An official close to the beatification process told CNA that “the officials of the cause in Illinois looked very carefully at every part of his ministry as a bishop in New York. They did not find that he handled cases badly.”
Still, the official said, “now we will just have to wait and to see.”
In August, New York state law opened a window in the statute of limitations for vicitms of child sexual abuse to file civil or criminal complaints concerning historic offences. The one-year window was created through the Child Victims Act, which also altered New York’s statute of limitations for filing criminal claims and civil claims for survivors of child sexual abuse.
Over 400 lawsuits were filed on the first day of the window, include an allegation against a sitting bishop and a RICO suit against the Diocese of Buffalo and the Northeast Province of the Jesuits. Claims were also filed against laicized former archbishop and cardinal Theodore McCarrick.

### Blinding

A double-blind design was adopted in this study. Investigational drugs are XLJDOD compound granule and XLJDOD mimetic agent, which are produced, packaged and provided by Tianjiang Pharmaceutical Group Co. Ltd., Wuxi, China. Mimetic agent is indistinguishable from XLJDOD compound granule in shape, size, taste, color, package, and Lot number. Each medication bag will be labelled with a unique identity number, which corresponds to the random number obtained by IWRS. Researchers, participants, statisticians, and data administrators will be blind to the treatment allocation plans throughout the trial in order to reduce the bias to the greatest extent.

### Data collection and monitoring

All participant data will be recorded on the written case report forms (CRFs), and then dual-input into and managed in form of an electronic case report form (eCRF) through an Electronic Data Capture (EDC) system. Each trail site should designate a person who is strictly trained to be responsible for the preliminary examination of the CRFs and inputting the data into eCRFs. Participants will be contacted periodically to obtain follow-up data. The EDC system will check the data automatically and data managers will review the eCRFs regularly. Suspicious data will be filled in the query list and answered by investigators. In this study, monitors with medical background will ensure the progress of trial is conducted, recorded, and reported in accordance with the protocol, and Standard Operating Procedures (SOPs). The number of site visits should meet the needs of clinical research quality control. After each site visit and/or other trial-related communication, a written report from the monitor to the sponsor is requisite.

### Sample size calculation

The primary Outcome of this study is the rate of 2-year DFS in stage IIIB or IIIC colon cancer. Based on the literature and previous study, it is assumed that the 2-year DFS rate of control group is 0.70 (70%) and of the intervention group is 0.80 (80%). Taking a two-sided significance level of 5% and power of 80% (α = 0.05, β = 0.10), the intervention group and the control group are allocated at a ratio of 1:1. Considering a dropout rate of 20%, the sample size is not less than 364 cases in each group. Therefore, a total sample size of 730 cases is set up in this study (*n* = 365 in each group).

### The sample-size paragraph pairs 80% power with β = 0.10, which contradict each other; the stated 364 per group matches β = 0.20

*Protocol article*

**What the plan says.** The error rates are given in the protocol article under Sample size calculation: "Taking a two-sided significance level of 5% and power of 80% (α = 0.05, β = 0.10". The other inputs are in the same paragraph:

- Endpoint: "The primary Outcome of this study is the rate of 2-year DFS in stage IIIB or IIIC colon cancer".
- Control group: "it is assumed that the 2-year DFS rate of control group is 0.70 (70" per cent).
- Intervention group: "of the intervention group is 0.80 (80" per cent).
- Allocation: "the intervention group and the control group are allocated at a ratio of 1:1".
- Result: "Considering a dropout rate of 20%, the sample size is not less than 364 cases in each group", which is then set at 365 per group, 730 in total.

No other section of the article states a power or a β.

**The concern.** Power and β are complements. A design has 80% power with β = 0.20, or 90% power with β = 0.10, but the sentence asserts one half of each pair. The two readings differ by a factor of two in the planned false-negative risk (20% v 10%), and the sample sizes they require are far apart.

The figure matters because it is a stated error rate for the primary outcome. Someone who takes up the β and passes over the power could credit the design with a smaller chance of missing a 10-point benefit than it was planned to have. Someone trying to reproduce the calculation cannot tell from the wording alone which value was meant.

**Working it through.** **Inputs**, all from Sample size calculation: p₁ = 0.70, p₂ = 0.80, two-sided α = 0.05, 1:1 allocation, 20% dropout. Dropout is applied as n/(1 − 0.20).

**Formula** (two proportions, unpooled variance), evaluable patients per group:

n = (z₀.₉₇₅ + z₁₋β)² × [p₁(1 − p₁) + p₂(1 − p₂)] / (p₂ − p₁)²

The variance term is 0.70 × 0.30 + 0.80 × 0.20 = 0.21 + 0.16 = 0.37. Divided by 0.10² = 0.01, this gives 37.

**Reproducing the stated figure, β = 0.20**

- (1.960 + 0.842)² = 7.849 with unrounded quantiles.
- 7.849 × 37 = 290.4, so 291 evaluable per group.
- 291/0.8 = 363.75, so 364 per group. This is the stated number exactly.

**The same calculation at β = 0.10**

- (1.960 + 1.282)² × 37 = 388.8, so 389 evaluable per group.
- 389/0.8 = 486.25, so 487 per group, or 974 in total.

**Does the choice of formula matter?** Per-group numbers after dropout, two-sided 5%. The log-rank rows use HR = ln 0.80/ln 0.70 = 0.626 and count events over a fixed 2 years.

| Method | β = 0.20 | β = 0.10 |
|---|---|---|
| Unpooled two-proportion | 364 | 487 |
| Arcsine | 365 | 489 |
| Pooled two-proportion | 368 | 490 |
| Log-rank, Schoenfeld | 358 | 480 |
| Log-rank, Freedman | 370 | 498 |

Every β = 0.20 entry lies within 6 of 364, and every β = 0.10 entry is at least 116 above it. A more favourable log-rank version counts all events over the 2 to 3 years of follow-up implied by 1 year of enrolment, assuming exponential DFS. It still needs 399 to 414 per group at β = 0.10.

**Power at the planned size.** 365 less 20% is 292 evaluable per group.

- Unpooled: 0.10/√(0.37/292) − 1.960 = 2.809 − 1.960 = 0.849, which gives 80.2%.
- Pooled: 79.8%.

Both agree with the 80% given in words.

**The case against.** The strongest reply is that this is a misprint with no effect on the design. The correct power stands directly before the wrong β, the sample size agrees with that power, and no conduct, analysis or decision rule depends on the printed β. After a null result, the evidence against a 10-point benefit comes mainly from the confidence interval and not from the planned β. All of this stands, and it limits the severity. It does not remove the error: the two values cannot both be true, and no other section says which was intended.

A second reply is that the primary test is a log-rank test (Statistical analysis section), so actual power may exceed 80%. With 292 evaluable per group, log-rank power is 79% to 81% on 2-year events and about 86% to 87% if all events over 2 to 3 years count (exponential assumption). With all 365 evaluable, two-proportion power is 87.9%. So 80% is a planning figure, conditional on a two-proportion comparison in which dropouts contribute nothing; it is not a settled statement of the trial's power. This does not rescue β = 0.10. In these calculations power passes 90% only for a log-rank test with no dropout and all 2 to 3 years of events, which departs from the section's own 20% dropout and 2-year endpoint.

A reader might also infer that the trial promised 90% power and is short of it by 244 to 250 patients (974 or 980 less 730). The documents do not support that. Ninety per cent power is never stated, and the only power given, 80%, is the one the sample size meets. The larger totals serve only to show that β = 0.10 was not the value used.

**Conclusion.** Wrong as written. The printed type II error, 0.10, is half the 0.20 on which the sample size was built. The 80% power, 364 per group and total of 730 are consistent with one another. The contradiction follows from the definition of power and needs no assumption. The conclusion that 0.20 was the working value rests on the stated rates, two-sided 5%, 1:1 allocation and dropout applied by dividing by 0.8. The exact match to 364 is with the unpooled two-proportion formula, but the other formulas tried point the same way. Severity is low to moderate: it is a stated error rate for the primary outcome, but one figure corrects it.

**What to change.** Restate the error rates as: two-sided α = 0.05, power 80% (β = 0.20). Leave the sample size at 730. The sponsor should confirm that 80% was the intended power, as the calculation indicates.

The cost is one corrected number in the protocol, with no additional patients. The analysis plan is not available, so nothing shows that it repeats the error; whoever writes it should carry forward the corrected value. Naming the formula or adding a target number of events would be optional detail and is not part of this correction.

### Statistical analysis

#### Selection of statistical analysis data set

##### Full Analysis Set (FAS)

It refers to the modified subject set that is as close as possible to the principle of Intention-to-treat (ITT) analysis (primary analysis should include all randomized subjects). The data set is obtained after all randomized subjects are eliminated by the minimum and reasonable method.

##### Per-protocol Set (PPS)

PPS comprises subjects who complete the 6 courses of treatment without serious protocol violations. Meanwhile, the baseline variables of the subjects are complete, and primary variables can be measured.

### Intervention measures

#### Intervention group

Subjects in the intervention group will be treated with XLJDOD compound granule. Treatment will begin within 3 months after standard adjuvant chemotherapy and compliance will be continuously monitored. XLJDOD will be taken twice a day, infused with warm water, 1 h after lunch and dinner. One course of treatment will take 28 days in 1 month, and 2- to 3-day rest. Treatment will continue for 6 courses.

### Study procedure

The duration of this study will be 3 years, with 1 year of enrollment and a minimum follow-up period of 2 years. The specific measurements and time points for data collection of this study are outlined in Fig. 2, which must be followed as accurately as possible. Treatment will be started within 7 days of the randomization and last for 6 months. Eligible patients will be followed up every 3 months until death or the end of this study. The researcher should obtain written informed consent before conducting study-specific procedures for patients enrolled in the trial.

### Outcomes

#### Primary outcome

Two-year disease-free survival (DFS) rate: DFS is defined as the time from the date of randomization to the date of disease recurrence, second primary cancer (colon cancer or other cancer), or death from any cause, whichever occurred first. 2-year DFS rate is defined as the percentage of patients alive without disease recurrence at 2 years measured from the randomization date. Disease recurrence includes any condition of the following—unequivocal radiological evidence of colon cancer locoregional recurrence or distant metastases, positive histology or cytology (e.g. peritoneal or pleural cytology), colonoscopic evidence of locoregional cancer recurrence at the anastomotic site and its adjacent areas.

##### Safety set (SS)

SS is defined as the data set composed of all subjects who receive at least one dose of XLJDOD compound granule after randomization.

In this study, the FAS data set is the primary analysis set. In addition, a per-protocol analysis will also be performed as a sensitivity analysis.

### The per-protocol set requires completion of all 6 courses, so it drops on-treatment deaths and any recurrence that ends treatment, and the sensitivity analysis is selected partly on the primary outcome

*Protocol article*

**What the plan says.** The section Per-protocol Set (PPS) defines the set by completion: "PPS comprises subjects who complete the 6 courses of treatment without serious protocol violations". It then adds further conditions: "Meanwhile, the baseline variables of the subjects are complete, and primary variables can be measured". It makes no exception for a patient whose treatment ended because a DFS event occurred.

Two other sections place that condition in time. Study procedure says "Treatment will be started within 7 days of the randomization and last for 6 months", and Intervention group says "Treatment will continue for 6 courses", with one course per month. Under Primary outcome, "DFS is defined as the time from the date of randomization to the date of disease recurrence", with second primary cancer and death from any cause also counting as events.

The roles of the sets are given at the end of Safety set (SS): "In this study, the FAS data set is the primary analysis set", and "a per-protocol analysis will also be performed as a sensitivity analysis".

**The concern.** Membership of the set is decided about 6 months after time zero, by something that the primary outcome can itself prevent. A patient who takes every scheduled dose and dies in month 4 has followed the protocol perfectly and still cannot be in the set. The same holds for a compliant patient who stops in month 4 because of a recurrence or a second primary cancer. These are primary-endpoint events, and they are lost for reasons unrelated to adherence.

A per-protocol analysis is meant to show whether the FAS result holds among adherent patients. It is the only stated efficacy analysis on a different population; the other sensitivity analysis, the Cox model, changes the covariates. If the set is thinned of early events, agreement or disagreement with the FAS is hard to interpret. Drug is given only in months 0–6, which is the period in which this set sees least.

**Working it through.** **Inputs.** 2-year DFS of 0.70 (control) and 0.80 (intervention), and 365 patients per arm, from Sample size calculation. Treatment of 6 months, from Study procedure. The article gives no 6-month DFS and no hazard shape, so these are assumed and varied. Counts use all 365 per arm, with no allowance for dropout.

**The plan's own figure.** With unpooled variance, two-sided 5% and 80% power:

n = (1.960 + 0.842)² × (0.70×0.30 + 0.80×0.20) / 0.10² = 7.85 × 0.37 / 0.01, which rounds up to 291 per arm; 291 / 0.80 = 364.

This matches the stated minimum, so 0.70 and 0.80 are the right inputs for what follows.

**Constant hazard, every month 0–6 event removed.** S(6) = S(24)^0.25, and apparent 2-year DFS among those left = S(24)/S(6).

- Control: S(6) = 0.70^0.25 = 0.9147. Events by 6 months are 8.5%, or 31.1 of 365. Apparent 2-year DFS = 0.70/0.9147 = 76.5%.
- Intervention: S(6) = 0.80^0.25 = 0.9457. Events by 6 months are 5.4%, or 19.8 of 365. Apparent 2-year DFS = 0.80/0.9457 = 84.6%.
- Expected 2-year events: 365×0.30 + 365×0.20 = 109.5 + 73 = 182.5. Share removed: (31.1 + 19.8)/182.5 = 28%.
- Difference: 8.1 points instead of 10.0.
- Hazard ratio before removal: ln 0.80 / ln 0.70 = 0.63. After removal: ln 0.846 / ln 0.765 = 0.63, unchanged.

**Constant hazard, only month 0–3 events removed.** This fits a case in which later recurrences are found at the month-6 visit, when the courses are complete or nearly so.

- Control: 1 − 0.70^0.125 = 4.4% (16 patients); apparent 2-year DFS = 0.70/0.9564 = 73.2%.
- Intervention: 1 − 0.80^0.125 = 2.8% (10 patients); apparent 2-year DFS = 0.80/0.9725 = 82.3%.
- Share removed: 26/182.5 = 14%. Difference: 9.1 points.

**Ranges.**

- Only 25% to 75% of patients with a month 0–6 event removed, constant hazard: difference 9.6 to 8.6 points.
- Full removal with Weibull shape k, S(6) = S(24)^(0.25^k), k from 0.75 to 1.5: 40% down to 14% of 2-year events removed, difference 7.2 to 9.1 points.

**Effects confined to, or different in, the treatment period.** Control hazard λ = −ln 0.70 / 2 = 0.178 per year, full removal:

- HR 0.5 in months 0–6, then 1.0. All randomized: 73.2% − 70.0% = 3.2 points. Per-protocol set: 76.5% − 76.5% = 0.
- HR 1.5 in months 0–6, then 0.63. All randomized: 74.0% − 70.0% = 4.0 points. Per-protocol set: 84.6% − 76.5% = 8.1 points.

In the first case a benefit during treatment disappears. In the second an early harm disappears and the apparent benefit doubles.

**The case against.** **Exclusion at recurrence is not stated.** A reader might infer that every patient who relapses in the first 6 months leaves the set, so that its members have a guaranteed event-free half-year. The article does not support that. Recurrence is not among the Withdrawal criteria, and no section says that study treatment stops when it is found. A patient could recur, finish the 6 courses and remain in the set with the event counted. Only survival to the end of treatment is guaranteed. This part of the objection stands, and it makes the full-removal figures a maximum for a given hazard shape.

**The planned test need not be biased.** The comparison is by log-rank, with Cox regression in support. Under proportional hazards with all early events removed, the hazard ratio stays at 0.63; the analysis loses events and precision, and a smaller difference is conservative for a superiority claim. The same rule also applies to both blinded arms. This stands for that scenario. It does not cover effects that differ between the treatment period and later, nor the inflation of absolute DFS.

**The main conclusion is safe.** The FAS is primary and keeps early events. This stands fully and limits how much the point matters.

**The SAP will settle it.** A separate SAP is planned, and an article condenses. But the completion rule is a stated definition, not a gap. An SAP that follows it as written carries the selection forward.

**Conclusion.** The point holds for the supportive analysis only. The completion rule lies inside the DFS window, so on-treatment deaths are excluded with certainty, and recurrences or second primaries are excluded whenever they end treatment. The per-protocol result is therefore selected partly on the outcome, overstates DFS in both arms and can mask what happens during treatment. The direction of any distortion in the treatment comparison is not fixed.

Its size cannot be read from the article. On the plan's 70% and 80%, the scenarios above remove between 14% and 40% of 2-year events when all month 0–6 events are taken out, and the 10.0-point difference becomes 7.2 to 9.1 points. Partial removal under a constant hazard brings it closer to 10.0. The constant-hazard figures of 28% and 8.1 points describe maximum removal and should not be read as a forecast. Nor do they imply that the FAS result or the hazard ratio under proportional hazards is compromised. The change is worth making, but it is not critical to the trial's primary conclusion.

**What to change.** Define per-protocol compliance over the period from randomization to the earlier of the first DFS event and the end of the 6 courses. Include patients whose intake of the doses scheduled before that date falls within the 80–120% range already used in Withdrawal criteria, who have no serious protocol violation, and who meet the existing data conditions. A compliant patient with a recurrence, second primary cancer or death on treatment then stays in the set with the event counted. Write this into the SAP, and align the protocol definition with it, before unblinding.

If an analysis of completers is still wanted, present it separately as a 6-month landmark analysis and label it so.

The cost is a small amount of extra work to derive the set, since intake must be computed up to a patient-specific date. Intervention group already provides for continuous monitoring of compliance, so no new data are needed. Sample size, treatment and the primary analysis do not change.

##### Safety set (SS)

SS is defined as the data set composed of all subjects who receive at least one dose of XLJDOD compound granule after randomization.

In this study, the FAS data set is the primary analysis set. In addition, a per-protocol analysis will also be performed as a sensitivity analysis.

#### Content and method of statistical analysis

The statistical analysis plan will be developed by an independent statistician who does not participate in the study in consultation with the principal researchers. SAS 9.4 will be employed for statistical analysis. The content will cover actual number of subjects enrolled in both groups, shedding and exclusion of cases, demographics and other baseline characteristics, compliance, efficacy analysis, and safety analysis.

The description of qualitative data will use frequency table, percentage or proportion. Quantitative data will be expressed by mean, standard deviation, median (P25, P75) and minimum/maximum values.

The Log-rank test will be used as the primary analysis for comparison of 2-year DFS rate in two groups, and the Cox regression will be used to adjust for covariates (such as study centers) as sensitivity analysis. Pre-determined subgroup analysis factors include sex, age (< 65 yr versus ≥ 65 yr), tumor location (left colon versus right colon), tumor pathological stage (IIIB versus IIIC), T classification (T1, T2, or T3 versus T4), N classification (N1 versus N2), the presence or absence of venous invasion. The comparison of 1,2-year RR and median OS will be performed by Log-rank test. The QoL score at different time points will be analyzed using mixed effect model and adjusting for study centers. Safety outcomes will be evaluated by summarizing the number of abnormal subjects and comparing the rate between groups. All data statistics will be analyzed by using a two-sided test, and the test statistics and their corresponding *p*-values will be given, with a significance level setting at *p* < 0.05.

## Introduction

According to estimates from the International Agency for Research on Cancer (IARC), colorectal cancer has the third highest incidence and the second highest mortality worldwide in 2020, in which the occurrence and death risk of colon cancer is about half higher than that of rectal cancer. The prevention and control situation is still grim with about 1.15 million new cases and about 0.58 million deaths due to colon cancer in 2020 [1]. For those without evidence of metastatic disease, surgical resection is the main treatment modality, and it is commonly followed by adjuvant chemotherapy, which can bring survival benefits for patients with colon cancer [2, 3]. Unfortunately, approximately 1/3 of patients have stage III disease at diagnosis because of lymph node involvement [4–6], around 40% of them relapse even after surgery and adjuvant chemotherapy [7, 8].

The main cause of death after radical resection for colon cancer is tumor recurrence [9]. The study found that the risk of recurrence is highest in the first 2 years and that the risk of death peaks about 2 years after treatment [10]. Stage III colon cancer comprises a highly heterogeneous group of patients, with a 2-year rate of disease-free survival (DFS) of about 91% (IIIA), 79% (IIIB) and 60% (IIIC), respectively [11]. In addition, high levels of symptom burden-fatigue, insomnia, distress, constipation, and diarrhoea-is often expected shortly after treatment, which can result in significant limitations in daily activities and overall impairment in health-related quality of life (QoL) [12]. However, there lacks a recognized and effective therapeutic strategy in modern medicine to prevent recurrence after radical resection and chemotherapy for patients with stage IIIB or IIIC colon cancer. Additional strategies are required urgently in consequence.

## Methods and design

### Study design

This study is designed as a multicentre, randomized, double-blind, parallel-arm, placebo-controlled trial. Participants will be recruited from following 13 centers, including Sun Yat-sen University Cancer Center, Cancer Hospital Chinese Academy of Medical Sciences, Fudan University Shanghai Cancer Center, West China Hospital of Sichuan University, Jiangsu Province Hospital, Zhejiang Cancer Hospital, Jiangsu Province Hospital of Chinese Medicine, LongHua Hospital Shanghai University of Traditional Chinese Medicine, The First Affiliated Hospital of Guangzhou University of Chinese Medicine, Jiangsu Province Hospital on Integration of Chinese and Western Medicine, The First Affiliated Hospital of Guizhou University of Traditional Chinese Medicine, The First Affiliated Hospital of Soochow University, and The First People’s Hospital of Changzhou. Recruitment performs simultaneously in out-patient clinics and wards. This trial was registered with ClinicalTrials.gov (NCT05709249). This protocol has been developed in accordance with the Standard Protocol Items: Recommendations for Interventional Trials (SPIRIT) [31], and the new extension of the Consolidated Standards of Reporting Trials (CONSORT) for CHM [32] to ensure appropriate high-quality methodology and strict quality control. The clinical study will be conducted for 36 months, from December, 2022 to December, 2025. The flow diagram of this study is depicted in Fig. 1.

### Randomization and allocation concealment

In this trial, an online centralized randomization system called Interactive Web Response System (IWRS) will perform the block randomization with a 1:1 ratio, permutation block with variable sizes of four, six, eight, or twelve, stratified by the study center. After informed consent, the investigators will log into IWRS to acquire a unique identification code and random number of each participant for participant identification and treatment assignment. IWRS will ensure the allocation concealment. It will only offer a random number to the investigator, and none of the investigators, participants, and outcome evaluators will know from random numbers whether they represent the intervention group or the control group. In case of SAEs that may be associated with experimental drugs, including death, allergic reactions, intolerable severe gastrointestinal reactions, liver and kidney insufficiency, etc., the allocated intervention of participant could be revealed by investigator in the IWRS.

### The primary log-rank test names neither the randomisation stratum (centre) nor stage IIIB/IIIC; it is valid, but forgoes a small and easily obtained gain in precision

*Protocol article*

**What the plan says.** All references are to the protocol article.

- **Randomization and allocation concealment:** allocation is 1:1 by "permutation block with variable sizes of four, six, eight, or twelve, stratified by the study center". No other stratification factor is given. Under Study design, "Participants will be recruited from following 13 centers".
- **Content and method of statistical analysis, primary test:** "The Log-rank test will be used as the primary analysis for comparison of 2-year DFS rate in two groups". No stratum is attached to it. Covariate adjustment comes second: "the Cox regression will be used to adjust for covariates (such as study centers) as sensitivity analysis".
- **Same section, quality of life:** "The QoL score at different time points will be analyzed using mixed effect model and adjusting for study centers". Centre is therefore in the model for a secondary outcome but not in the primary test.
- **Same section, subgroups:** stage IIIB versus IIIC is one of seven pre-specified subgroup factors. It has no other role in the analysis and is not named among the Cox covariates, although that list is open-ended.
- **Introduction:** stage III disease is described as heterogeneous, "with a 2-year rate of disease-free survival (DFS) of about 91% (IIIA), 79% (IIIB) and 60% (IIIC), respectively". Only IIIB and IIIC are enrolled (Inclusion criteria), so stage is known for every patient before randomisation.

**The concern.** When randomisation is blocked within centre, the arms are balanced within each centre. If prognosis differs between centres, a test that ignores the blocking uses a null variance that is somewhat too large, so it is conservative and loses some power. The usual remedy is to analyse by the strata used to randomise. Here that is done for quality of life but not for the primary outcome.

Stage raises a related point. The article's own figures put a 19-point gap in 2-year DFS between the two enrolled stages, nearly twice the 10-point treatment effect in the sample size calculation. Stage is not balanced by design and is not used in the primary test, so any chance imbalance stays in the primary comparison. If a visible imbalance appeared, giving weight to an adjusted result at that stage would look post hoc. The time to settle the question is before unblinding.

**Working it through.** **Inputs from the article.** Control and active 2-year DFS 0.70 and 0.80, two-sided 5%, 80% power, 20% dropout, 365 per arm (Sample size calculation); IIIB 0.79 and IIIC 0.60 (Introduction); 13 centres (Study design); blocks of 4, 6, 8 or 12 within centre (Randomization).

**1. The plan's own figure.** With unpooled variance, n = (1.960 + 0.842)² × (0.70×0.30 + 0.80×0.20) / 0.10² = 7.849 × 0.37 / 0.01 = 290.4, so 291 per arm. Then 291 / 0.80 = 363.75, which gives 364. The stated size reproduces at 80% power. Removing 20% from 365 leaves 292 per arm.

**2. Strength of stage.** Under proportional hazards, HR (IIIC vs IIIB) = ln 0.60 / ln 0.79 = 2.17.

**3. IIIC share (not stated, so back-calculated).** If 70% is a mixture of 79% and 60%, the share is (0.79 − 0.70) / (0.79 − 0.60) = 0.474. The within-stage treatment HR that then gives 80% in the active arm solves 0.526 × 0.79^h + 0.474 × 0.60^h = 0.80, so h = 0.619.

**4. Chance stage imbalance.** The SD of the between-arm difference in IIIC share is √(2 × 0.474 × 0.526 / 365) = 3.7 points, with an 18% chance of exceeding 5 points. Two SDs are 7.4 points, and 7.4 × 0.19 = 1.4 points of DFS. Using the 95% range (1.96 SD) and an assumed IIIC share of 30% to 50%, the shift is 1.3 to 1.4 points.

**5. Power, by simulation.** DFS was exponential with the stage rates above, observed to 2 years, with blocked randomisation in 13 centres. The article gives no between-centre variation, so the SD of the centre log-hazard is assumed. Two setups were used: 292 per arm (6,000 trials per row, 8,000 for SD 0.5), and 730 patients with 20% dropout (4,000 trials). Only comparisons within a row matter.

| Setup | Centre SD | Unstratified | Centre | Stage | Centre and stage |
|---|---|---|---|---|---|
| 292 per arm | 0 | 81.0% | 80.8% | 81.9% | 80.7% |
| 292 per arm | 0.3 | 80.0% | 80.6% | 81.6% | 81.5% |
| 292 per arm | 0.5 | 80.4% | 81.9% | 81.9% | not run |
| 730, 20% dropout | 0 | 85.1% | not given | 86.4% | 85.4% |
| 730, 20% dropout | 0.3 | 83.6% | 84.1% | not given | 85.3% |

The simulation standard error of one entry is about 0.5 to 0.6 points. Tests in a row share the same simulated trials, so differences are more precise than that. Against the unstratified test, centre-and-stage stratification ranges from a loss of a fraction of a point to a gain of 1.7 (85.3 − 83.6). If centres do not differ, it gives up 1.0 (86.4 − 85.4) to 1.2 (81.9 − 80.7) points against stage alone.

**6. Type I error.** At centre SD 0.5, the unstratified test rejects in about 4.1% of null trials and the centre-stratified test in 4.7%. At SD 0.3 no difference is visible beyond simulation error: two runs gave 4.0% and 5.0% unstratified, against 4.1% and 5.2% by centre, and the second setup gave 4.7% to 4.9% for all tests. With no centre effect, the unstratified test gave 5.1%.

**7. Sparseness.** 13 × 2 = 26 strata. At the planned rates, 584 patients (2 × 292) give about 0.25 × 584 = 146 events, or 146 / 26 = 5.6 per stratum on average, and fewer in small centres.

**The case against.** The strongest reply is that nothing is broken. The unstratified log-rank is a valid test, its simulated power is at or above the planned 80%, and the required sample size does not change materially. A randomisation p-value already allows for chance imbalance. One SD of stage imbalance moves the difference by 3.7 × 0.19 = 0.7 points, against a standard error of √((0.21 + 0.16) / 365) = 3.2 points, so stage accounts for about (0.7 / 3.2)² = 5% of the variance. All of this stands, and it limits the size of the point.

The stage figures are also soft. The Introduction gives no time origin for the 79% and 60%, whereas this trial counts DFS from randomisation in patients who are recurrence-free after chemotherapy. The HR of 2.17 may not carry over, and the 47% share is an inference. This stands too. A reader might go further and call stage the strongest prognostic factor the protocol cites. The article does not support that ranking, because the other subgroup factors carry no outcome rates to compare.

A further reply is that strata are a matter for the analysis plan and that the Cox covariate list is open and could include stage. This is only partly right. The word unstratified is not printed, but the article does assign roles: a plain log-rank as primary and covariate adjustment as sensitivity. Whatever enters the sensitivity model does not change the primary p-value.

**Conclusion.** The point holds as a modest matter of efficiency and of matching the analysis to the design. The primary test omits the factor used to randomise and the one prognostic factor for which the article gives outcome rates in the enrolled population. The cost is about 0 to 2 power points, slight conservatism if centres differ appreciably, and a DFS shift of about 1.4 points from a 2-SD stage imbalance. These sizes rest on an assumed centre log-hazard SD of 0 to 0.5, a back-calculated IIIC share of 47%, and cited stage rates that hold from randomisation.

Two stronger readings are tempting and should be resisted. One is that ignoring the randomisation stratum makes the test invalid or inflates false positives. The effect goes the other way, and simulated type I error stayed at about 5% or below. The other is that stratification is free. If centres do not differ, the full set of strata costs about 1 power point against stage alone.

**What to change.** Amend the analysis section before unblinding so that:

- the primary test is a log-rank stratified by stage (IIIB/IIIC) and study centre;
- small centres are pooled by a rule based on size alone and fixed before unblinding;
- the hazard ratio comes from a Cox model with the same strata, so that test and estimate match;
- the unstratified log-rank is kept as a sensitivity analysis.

In September, the Rochester diocese filed for bankruptcy protection, amid a flood of abuse lawsuits.
"This is a very difficult and painful decision, but after assessing all reasonable possibilities to satisfy the claims, reorganization is considered the best and fairest course of action for the victims and for the well-being of the diocese, its parishes, agencies and institutions," Bishop Matano wrote in a Sept. 12 letter.
"We believe this is the only way we can provide just compensation for all who suffered the egregious sin of sexual abuse while ensuring the continued commitment of the diocese to the mission of Christ."
The Diocese of Rochester declined Dec. 4 to answer questions from CNA, but did provide a statement.
“The decision to postpone the beatification of Archbishop Sheen was solely the decision of the Holy See. Respecting the competency of the Holy See in this matter, the Diocese will decline further comment.”